Beneath 215ft high Chapel Hill, a medieval shrine.

    Hatley St. George
    Hatelai: Aelmer from Count Alan; Eudo FitzHubert; Picot of Cambridge and Roger from him.
    Hatley Park.

    Hauochestone / tun: Abbot of Ely before and after 1066; Hardwin of Scales. 3 mills.

    Haidenam: St. Ethelreda's, Ely; Robert FitzRozelin. 10 bee-hives.

    Hildricesham: Aubrey de Vere. Mill.
    Sail-less windmill nearby.

    Hill Row
    Helle: Abbot of Ely.
    Near Haddenham.

    Hestitone / Histetone: King's land; Robert from Bishop of Lincoln; Durand from Hardwin of Scales; Picot of Cambridge. 3 mills.
    Thatched and timber-framed houses.

    Histone: Bishop of Lincoln and Picot from him; Abbot of Ely; Morin from Count of Mortain.
    On the outskirts of Cambridge; old and new housing; factory.

  • Histon local history site

    Horningesie: Abbot of Ely before and after 1066. Mill. 1000 eels.
    On a fen 'island'.

    Horsei: Count Alan and Alwin from him; Wulfeva from Richard FitzGilbert; 5 villagers from Hardwin of Scales; Norman from Aubrey de Vere.
    Near the Roman Via Devana.

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    Ickleton Ichelintone /
    Inchelintone: Count Eustace; Durand from Hardwin of Scales. 2 mills.
    On the Roman Icknield Way; site of a Roman villa and basilica.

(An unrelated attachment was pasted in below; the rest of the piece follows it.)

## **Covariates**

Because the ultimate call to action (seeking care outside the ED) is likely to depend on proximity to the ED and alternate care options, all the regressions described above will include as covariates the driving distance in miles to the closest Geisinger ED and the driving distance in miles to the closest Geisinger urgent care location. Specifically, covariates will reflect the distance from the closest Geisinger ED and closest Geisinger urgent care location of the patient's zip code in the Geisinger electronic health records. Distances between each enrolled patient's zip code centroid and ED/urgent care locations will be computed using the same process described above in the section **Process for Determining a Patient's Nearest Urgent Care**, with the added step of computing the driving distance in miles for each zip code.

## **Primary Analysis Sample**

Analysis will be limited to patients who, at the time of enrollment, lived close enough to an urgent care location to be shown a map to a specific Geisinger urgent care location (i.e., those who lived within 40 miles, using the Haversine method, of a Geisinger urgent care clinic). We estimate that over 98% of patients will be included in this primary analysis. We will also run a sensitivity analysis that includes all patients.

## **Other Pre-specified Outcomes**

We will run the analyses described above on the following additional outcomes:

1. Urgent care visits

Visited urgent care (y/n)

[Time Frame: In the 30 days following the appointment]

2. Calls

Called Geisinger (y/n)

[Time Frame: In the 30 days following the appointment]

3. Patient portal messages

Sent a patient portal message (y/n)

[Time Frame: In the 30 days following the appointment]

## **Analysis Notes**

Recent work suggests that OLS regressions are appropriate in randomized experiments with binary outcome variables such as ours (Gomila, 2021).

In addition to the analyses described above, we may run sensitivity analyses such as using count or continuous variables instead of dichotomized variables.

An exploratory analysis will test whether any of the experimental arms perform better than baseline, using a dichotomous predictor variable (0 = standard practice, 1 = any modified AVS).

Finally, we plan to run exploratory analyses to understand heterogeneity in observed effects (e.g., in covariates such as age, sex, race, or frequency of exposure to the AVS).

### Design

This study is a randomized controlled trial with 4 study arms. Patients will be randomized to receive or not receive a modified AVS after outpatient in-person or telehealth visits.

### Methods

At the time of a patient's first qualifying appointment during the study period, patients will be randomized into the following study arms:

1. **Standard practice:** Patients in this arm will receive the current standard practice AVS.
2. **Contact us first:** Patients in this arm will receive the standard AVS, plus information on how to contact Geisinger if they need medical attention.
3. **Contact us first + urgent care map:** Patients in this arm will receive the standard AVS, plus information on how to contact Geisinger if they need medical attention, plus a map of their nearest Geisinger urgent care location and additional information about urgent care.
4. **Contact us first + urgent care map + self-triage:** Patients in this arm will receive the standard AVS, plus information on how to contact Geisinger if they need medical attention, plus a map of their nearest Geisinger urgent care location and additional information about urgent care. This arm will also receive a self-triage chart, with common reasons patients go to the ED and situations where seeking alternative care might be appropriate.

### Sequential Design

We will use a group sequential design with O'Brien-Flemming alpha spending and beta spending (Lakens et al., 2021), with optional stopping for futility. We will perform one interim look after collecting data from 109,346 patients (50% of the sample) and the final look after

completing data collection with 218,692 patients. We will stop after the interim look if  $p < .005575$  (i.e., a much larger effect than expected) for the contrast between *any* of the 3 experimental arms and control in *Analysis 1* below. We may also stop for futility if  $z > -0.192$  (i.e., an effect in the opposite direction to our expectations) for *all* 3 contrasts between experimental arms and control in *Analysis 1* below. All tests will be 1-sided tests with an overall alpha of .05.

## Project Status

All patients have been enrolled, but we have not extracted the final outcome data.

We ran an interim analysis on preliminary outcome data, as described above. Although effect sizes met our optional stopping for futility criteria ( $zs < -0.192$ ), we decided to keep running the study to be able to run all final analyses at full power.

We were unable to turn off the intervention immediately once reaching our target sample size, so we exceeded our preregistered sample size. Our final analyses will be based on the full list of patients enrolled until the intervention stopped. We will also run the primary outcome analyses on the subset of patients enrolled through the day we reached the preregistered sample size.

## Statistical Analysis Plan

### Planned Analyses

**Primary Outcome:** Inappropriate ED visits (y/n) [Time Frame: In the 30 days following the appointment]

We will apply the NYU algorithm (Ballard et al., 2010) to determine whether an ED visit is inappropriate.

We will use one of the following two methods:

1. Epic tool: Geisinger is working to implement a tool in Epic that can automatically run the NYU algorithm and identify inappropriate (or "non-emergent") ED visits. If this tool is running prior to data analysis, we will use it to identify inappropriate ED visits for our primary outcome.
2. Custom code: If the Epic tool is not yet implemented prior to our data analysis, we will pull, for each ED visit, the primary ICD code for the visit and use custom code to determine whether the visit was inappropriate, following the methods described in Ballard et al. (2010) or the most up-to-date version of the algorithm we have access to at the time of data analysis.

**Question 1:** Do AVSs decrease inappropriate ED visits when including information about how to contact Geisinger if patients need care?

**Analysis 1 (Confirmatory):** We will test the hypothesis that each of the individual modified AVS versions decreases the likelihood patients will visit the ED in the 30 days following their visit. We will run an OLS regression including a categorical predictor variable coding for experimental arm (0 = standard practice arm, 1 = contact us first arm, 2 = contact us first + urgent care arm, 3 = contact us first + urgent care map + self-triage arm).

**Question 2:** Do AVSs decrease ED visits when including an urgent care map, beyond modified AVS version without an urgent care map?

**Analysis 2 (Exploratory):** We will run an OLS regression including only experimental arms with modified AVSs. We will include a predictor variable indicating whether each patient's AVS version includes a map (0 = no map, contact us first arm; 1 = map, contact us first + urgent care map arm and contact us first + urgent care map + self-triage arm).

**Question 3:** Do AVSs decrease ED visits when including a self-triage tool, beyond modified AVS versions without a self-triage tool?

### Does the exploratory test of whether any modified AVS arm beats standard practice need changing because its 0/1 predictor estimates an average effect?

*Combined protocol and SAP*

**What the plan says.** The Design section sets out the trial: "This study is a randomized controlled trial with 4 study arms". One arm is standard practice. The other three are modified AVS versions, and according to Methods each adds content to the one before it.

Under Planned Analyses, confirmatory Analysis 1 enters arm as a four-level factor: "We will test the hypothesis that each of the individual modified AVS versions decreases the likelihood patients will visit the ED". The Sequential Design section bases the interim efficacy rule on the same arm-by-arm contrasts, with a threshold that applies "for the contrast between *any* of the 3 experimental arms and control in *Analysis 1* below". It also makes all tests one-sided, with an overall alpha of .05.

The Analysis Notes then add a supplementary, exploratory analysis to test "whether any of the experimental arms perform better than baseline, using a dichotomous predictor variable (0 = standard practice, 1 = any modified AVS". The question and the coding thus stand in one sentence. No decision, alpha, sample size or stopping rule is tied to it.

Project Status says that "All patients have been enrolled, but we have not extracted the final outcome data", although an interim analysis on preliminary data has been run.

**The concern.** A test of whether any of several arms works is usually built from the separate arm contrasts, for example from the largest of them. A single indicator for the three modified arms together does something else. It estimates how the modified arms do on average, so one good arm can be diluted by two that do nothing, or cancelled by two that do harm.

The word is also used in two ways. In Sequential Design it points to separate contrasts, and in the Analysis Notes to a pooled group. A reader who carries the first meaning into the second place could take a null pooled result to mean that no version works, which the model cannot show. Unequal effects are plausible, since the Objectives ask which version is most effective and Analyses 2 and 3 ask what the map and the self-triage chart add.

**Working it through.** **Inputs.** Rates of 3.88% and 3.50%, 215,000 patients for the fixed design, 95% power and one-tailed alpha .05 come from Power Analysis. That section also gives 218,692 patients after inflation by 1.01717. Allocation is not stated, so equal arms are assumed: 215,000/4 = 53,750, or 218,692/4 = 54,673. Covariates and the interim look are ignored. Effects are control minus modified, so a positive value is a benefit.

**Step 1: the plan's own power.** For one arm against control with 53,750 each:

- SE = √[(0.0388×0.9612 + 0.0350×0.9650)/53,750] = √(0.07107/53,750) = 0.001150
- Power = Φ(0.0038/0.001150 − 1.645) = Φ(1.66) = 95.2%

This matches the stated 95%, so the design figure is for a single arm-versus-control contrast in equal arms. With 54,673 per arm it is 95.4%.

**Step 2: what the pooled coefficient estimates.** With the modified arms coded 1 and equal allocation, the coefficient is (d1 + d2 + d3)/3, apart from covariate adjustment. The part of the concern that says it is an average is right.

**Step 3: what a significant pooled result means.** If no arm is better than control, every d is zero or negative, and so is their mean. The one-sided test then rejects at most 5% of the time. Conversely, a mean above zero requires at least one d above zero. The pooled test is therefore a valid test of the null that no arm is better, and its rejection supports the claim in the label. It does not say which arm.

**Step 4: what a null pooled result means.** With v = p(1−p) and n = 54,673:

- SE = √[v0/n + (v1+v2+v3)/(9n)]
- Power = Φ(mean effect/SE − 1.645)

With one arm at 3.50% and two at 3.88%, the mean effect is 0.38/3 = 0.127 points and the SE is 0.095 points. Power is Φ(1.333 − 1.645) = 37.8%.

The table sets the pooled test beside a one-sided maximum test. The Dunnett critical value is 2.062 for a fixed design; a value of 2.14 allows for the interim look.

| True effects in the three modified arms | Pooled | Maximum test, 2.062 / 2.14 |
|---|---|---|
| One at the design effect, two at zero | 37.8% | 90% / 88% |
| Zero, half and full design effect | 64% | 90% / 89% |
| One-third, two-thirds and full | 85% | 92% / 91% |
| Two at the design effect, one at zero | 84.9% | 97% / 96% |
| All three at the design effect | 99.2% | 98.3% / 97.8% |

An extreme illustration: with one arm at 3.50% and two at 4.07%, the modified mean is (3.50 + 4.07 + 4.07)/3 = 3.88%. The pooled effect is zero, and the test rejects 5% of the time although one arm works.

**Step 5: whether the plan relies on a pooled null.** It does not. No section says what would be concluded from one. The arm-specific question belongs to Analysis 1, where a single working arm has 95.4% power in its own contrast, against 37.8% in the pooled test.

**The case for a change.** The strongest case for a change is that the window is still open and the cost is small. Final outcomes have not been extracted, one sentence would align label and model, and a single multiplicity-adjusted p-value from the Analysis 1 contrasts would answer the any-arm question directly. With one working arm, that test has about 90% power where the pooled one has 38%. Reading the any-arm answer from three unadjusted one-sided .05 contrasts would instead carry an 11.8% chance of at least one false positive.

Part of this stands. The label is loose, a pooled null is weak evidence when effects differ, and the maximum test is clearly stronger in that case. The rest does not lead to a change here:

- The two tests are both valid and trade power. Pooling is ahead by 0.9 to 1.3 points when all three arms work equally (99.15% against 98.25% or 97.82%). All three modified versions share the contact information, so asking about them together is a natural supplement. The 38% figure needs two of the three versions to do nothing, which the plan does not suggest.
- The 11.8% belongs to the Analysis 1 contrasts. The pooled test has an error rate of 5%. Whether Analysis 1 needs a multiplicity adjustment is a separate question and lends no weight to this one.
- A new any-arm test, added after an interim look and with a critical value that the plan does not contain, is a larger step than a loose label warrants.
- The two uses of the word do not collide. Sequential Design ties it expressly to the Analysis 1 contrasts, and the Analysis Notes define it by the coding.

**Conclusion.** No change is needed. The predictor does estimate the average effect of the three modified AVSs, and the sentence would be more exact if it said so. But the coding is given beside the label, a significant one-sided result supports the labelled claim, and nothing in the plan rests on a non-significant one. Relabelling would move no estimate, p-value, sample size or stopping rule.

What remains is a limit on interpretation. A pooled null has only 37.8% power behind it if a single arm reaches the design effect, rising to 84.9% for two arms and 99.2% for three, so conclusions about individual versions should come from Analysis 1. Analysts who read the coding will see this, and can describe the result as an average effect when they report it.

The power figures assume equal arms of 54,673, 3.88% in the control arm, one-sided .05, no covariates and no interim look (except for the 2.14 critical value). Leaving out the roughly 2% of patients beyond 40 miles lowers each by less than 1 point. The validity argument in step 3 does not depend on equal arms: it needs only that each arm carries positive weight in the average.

Epintone: Abbot of Ely before and after 1066; Walter from Picot of Cambridge.
    Home of Samuel Pepys. The Village College, designed by Walter Gropius and Maxwell Fry, was opened in 1938.

  • Impington local history site

    Gisleham: King's land; Bishop of Rochester from Archbishop Lanfranc; Geoffrey from Count Alan; Hugh de Port. 4 mills. 1550 eels, honey, corn, malt.
    Old windmill. The chapel of Isleham Priory, founded in the 11th century and dissolved in the 15th, remains.

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    Chenet: Nicholas from William de Warenne. Mill.

    Chingestone: King's land; Earl Roger; Aelmer from Count Alan; Humphrey from Eudo FitzHubert; 2 men-at-arms and Robert the Bald from Hardwin of Scales; Ralph from Picot of Cambridge.
    Market town in the Middle Ages.

    Chertelinge: Countess Judith, formerly Earl Harold. Fishery (5500 eels), park for woodland beasts.
    Scattered; Tudor gatehouse.

    Chenepwelle: Abbot of Ely before and after 1066.
    Its Red Well, so called because of the red-tinged water (due to iron), was the scene of 'miracles'.

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    The Domesday Book, 1086